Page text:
Managing academic programs is not as simple as managing a unit in a business. There are far more constraints on resources and costs, quite apart from management limitations, but what can still be managed needs information for proper management.
In times of fiscal and financial crisis, we cannot attempt to manage UAA by the seat of our pants any more. Guesswork is no longer a viable option. We need information to make informed and meaningful decisions, which will stand the scrutiny of the university community. We cannot be arbitrary. We can’t allow decision, such as made at MSU-Morehead or UDC to happen here. Granted, they are extreme cases and very much top-down decisions, but they indicate a bad trend in higher education. See the link for an article about these two schools.
As Carl von Clausewitz discussed in On War, the fog of war, combined with fear, doubt and excitement, make decision-making extremely tricky. The need for quick decisions amid the changing tides of events, together with questionable and missing information, means that decisions cannot easily be quantified, or reduced to mapwork, geometry and graphs. Unless there is a strong foundation of information, based on a long-term, deep understanding of the larger situation, decisions may well prove disastrous. History is a sharp check on erudite abstractions that do not accord with experience.
So we need solid information to get a sound understanding of what we are doing in order to manage it, especially in times of turmoil. The AcTF is pushing to get the information to allow that level of management to happen, not just for Prioritization, but on a continuing basis. We know all too well that we cannot quantify many aspects of academic programs, but we do want information available for program faculty to manage their programs in a meaningful way.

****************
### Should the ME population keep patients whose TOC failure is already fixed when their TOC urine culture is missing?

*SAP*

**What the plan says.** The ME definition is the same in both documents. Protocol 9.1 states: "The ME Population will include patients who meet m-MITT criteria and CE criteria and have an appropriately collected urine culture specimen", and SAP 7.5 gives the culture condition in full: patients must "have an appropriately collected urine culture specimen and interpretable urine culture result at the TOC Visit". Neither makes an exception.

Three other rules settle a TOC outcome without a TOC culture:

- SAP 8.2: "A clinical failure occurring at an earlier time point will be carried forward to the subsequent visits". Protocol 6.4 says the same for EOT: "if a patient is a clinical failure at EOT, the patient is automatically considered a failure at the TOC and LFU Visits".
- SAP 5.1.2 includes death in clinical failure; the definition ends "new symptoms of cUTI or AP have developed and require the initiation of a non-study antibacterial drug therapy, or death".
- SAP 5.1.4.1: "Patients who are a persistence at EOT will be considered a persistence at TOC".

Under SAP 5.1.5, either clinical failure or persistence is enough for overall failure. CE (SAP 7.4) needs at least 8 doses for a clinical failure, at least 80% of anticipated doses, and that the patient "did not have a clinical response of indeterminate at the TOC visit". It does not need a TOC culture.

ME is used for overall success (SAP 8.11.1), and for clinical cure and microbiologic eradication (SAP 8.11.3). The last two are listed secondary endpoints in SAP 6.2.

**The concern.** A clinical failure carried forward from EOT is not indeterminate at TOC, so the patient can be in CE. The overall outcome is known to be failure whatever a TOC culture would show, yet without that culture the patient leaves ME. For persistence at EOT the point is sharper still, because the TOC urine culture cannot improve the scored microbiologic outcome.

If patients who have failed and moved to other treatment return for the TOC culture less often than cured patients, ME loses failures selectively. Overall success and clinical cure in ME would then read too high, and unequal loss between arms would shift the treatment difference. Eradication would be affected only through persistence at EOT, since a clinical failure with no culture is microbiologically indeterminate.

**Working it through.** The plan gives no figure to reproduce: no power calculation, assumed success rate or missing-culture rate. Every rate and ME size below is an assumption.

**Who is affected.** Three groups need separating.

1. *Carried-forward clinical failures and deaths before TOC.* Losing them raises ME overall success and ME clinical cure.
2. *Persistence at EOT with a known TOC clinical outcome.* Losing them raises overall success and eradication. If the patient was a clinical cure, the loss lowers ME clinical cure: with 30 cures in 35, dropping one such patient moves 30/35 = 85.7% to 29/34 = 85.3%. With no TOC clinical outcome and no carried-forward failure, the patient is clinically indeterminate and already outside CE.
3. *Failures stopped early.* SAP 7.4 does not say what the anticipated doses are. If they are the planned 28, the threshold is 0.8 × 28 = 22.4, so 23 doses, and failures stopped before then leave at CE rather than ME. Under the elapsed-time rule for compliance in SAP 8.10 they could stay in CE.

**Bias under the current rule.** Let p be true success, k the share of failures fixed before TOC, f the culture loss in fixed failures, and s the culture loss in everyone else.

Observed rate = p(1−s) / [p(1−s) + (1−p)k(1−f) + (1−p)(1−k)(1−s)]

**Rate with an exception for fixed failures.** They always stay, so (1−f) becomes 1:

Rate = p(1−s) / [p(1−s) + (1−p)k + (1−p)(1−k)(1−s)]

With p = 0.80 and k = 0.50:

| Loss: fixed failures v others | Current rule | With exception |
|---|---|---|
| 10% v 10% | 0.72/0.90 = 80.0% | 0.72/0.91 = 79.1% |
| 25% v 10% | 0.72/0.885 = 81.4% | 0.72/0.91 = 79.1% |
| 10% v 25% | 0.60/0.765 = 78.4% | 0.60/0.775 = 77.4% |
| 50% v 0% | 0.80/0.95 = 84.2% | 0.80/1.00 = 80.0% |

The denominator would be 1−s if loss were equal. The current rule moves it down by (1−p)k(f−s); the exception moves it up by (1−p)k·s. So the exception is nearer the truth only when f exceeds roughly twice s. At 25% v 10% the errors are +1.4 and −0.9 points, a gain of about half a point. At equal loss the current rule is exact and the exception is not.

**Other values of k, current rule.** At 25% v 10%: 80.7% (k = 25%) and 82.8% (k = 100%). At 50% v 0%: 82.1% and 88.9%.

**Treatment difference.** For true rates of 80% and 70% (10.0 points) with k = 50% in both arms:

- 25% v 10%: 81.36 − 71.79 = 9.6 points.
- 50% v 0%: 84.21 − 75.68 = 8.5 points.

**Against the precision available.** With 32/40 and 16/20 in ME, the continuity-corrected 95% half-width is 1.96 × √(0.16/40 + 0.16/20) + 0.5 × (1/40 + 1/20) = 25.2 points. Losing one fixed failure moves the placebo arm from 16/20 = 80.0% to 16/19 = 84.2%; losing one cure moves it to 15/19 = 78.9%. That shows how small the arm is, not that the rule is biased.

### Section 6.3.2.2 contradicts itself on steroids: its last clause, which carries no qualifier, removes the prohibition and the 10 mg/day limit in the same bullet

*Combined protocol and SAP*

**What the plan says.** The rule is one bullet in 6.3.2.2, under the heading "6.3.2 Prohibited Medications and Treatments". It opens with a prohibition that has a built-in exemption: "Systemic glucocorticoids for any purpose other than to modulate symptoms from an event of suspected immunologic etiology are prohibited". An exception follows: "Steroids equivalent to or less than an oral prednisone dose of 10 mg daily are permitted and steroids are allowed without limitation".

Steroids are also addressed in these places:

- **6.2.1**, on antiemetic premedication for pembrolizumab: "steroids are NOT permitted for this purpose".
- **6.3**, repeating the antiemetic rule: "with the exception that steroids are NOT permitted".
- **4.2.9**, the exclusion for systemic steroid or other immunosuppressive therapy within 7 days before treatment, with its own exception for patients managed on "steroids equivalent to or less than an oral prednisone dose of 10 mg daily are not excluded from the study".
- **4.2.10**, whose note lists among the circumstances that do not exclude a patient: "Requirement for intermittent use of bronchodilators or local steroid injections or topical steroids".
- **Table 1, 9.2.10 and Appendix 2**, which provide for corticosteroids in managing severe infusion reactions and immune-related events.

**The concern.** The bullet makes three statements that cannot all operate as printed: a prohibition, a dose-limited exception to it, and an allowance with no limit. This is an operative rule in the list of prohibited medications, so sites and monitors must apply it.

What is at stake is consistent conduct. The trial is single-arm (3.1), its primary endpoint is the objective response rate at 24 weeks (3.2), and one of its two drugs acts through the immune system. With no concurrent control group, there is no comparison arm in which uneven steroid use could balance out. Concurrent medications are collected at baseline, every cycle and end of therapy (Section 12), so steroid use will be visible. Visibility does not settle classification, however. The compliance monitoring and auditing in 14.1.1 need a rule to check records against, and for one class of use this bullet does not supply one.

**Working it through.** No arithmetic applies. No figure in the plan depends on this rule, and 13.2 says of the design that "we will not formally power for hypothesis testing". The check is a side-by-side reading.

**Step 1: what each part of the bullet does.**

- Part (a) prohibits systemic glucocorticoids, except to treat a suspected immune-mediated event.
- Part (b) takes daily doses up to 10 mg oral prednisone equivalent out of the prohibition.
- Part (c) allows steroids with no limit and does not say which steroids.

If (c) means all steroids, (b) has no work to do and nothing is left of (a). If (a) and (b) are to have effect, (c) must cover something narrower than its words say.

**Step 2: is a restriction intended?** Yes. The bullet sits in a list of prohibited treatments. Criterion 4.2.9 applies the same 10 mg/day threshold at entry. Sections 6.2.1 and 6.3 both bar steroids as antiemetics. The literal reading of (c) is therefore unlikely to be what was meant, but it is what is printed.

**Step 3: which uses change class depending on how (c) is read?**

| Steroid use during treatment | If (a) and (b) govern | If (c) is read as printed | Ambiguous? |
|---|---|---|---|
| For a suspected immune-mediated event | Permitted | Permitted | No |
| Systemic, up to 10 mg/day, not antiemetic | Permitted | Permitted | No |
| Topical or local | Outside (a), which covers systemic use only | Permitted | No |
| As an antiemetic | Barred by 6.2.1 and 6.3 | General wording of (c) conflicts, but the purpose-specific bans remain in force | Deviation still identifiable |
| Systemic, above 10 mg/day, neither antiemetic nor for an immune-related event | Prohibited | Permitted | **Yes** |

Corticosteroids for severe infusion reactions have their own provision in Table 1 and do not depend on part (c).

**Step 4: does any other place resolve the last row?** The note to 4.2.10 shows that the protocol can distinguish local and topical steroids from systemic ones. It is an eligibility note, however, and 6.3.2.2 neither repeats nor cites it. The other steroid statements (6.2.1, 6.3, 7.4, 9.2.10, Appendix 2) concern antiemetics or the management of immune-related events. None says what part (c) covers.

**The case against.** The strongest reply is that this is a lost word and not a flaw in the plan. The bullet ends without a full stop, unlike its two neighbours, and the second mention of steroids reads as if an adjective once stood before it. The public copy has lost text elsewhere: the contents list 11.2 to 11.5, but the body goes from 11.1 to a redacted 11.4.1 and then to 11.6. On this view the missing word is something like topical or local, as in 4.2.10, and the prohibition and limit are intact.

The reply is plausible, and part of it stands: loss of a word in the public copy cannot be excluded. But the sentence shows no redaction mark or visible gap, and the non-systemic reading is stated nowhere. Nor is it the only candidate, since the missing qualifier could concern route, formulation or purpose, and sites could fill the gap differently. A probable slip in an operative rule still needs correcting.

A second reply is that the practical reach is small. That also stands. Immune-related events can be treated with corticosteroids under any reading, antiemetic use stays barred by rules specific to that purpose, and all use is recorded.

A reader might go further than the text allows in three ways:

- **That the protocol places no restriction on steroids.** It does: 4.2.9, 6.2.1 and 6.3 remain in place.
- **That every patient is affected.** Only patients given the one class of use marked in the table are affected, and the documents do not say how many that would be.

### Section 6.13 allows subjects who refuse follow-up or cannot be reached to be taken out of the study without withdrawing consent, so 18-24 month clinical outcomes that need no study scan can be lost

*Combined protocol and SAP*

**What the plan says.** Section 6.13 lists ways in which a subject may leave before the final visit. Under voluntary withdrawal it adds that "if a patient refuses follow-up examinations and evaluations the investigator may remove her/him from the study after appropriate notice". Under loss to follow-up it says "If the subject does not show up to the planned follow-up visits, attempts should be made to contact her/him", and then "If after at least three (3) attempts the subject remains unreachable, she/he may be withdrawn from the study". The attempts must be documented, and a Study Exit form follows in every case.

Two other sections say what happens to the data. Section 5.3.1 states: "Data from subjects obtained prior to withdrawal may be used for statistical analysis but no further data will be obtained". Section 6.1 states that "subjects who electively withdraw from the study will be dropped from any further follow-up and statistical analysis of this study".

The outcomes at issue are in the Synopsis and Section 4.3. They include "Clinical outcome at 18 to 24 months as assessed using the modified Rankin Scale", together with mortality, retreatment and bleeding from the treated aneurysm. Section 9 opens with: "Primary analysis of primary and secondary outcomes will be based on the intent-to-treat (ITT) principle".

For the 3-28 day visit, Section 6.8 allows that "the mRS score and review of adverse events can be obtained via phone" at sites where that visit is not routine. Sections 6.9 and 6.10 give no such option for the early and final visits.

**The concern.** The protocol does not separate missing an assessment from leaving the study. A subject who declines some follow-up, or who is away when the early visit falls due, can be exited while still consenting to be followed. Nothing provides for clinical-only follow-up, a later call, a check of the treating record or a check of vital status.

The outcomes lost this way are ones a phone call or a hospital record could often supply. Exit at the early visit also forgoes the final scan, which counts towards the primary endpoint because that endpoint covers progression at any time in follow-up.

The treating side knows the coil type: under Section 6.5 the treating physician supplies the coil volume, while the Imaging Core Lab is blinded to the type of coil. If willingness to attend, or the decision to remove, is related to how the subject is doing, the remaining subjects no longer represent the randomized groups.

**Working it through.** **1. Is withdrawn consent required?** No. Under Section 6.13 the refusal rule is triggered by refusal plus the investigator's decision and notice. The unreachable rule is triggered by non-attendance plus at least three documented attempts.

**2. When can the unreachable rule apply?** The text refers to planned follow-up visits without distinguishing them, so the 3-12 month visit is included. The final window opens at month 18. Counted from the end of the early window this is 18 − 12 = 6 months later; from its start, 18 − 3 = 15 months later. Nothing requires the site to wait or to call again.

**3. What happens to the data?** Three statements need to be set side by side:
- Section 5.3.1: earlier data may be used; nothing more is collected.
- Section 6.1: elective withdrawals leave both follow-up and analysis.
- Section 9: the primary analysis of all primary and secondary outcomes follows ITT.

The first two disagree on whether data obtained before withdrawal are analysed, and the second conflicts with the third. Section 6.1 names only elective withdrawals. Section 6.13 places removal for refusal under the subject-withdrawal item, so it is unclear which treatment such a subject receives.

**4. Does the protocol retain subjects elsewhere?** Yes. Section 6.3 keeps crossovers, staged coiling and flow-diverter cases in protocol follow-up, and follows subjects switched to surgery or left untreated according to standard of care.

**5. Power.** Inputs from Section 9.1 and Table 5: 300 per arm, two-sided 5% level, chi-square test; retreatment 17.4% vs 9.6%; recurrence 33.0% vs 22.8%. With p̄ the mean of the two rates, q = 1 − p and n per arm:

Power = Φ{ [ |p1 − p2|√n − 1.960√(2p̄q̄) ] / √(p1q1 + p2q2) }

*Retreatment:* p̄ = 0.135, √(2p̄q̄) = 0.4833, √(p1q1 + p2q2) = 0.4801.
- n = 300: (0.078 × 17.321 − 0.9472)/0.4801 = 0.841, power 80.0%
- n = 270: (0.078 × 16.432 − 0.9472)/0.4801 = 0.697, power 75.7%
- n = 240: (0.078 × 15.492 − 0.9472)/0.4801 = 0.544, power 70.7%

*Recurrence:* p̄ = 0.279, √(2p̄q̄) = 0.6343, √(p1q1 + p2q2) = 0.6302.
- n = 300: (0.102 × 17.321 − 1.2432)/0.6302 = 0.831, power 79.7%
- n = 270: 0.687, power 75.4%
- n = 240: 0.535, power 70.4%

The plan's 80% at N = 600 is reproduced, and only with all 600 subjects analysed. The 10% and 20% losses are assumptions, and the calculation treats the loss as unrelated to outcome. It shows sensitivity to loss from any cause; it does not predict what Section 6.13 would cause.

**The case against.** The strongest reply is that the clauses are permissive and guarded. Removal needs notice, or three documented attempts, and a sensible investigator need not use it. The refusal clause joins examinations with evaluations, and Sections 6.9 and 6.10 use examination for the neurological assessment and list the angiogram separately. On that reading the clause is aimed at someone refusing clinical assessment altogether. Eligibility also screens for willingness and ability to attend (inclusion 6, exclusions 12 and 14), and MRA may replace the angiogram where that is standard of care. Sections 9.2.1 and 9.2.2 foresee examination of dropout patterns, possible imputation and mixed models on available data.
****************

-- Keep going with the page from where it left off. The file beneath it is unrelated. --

As we face the prospect of significant cuts in the State budget, we need to manage UAA at as fine-grained a level as we can, in order to survive and, hopefully, thrive under changing circumstances. That means faculty need the tools and information to manage individual programs.
When we attempt to optimize a complex system, we usually find that the best overall optimization sub-optimizes significant parts of the system. In effect, this means that if we optimize one part of the system, the overall system, as well as other parts, commonly cannot operate as efficiently or effectively as it might do. There is no way to optimize all of a complex system.
As a simple example, we could make custodial services much more efficient by making faculty clean their classrooms (as faculty are on salary and therefore not subject to overtime) and reducing the number of custodial staff, but that would sub-optimize the teaching function. As the teaching function is a significant revenue source for the university, that would sub-optimize the overall university’s financial performance.
By focusing on allowing individual programs to manage themselves locally, we have a better chance of achieving the overall system optimization we need to survive significant budget cuts. Making the attempt is certainly more palatable than a series of top-down cuts to programs and services. But you need to measure things in order to help you manage them.